I was very interested by your article on Austin Twenties in the December issue, and the passing references to the Sixteen. My own Sixteen was a 104 model, not unlike the Ranelagh 20 shown at the rear. It was our family car when I was a boy, and after I had had it for some years I sold it to a couple in East Sheen. I have not heard of it recently, but it was in magnificent general condition. WD 8068, where are you?
I passed my test on it, and among my many happy recollections of its virtues, apart front the lovely smell of wood and leather and hot iron and oil, I mention two. The lighting from the standard headlamps surpassed that of many more modern cars, the right-hand lamp having a powerful pencil centre when fitted with a carefully focussed single-filament bulb. (The Ministry regulations ruined this as they insisted on double filament, and would not allow the switch to extinguish the main and put on the passing light fitted beneath it: the other headlamp had of course a swivelling reflector.) The great virtue was the steering. Heavy and entirely without play, but so precise I could once confidently shave past anything— although I did once knock off a hub-cap disc on a bridge in Wales which only just permitted of any passage, let alone one at 25 m.p.h. in second gear!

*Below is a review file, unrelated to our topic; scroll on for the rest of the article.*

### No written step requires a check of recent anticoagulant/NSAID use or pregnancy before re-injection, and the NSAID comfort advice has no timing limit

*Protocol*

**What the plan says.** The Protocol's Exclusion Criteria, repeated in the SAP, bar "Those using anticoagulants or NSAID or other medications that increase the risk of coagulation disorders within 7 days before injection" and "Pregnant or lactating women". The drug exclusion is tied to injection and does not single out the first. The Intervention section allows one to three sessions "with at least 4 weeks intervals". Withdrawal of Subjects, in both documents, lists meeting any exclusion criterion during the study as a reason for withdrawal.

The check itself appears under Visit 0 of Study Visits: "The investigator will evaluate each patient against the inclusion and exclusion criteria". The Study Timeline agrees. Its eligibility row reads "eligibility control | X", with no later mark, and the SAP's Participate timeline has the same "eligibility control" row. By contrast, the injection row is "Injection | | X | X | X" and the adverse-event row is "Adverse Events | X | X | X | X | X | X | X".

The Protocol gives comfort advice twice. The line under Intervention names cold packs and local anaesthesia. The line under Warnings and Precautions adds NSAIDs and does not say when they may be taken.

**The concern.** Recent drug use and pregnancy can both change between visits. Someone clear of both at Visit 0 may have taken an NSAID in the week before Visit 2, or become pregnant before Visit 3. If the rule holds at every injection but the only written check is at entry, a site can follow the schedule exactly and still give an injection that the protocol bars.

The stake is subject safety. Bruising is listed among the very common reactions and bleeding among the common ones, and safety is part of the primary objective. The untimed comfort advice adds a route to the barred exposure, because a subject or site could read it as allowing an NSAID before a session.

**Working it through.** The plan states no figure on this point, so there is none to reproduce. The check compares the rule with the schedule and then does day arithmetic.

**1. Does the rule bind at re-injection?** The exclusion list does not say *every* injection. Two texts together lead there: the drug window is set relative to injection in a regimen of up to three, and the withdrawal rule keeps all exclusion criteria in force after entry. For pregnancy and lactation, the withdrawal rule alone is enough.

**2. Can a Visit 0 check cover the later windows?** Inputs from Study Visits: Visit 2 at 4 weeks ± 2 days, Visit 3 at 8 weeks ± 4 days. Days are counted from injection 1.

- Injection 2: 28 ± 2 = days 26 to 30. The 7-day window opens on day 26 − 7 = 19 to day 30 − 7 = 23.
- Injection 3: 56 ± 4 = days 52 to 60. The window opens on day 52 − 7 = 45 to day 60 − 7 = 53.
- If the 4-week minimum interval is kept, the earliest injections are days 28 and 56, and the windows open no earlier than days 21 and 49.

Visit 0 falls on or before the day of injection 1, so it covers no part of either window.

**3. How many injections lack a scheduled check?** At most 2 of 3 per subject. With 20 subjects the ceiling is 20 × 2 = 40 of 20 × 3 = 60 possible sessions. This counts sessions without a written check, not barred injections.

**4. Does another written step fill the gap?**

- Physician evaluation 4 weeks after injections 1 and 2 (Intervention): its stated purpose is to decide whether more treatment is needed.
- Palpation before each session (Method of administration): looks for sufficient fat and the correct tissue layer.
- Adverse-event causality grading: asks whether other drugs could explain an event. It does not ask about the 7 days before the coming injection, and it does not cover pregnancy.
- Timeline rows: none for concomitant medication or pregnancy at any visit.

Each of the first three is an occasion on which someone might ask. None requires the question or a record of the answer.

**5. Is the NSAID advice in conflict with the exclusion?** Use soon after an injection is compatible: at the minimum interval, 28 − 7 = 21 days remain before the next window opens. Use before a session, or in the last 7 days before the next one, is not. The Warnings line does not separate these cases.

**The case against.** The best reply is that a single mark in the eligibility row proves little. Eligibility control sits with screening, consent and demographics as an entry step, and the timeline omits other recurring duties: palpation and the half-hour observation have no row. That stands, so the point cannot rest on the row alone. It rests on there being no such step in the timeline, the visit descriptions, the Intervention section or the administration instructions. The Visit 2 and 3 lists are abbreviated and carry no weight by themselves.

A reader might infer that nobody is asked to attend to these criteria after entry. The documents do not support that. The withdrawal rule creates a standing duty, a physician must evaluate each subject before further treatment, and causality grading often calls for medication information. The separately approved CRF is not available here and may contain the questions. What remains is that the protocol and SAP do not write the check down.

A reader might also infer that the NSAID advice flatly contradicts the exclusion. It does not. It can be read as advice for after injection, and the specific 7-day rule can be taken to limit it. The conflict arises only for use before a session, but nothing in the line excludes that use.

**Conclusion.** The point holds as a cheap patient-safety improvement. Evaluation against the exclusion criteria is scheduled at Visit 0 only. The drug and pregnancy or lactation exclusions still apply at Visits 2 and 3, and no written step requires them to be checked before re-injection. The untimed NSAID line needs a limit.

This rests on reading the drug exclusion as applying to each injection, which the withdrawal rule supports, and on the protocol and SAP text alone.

If the car is now in new hands, and if this magazine is also in those hands, I should he glad to know how she’s going, and perhaps to fill in her history for someone.
J. W. MASDING